As a nascent painter in the early 1980’s I was on one of those museum strolls we all make and one day was studying a wall of Egyptian hieroglyphs. Enchanted by the arrangement of symbols and form, I found myself wanting to participate and to inject or retrieve some kind of meaning from them.
The small sculptures had begun to feel repetitive after about a hundred works or so, and seemed to have run their course. By the mid-late 90’s the paintings took on a more naturalistic imagery whose subjects mingled animals in landscapes (below left: Swirl, 2000, o/c 72”x84”; below right: A Magpie, 2004 o/c, 12”x 16”). These new paintings seemed to encourage a storyline, but were really nothing more than what you invested them with. By 2005 the animal references were abandoned, and I began the large dramatic landscapes I call the Natural Phenomena paintings.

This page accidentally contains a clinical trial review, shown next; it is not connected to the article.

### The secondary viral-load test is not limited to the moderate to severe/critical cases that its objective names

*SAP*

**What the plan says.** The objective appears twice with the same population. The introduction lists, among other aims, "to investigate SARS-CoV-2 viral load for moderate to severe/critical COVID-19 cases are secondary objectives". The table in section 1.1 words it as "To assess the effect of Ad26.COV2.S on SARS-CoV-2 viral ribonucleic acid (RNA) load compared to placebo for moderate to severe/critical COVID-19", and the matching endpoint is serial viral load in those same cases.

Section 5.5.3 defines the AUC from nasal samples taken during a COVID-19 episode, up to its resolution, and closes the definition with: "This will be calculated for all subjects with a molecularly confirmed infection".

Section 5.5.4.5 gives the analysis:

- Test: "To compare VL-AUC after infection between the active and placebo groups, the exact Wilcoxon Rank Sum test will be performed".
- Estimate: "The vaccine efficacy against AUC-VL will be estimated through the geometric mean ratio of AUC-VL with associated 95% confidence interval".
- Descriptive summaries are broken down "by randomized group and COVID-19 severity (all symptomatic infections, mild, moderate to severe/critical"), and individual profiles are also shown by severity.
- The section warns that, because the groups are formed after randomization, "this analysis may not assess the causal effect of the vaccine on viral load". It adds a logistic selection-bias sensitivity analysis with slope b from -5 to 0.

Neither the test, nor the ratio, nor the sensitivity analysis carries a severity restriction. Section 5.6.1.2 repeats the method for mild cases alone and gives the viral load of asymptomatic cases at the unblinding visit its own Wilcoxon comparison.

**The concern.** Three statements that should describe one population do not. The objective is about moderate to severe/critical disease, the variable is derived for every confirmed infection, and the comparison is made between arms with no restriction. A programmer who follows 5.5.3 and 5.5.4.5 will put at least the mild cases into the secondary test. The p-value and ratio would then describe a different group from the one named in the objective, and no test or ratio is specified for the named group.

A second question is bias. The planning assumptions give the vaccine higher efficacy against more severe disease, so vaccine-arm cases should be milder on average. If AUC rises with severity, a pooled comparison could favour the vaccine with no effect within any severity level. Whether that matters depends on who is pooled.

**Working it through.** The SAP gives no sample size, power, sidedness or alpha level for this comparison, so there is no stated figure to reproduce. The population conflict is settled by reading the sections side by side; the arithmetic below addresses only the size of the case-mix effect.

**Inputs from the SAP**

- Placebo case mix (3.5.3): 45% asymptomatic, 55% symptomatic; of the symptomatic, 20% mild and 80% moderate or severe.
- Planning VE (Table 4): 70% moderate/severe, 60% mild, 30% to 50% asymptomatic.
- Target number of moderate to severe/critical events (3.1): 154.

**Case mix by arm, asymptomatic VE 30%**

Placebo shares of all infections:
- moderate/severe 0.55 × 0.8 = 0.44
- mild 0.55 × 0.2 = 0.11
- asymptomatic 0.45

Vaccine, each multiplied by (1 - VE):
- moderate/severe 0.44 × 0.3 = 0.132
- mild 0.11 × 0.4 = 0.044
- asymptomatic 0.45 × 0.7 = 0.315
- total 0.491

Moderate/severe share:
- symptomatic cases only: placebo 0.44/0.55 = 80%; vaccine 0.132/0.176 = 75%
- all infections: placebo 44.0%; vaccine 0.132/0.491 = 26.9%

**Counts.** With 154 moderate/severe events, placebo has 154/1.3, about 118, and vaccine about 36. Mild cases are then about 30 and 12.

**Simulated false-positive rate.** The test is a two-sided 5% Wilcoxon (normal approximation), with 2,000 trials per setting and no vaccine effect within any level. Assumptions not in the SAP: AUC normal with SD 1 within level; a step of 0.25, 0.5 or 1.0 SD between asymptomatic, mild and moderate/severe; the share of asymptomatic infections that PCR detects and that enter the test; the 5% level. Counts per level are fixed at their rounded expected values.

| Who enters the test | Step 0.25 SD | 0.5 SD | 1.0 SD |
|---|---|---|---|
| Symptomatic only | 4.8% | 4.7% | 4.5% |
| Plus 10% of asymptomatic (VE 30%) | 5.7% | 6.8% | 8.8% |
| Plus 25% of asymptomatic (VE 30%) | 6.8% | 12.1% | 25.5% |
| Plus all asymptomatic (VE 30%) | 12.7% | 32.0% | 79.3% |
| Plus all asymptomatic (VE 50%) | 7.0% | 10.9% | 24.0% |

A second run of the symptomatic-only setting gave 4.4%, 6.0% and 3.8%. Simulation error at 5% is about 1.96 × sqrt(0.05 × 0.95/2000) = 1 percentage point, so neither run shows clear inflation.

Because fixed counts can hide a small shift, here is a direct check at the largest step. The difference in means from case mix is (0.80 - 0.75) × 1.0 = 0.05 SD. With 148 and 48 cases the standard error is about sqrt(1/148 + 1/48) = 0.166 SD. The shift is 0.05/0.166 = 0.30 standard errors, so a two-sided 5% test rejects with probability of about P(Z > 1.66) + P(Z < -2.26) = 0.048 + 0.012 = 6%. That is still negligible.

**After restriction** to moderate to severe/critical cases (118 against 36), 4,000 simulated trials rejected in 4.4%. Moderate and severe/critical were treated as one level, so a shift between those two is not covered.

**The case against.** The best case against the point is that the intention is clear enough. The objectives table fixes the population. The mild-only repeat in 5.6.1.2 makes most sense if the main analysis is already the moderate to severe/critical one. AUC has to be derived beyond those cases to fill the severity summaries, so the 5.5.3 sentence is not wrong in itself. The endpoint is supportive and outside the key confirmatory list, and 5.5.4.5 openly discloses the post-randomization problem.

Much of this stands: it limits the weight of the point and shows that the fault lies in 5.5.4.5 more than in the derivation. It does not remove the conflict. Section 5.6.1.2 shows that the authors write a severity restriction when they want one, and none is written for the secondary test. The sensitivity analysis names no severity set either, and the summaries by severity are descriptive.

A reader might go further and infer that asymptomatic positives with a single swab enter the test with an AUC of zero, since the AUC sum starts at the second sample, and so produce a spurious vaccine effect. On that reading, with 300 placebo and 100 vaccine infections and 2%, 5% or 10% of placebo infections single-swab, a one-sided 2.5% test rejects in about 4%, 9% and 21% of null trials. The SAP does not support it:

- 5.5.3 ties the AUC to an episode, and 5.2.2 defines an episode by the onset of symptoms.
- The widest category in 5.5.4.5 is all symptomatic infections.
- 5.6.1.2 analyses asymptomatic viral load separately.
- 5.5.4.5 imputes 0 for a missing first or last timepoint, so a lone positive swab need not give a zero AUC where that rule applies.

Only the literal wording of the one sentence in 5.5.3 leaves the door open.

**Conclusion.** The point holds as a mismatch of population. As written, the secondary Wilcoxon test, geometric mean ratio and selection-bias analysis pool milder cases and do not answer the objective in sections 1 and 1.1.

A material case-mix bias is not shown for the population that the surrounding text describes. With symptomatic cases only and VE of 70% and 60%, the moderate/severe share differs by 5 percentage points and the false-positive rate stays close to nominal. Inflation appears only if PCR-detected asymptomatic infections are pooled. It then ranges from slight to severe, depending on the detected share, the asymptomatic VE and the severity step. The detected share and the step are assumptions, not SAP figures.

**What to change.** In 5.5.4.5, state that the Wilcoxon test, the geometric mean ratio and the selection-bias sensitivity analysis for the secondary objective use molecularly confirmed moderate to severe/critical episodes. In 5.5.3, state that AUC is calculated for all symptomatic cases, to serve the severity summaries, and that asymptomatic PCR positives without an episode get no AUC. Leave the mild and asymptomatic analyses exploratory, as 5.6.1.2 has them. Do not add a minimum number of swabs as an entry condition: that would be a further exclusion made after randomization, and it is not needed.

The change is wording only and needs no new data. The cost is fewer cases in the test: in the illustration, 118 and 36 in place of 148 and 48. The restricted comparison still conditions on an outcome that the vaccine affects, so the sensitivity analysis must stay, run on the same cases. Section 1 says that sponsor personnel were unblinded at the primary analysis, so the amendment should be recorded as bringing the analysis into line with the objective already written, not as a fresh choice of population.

As subjects evolve, the instinct to assign “meaning” to an unfamiliar visual situation remains the content of my work. The successful paintings elicit a cognitive search to interpret or understand an image even while, intentionally, it cannot be definitively understood. I have come to refer to this situation as a “Zombie Symbolism”, in which combinations of form and image appear to contain some kind of message or meaning but are actually dead and empty of both.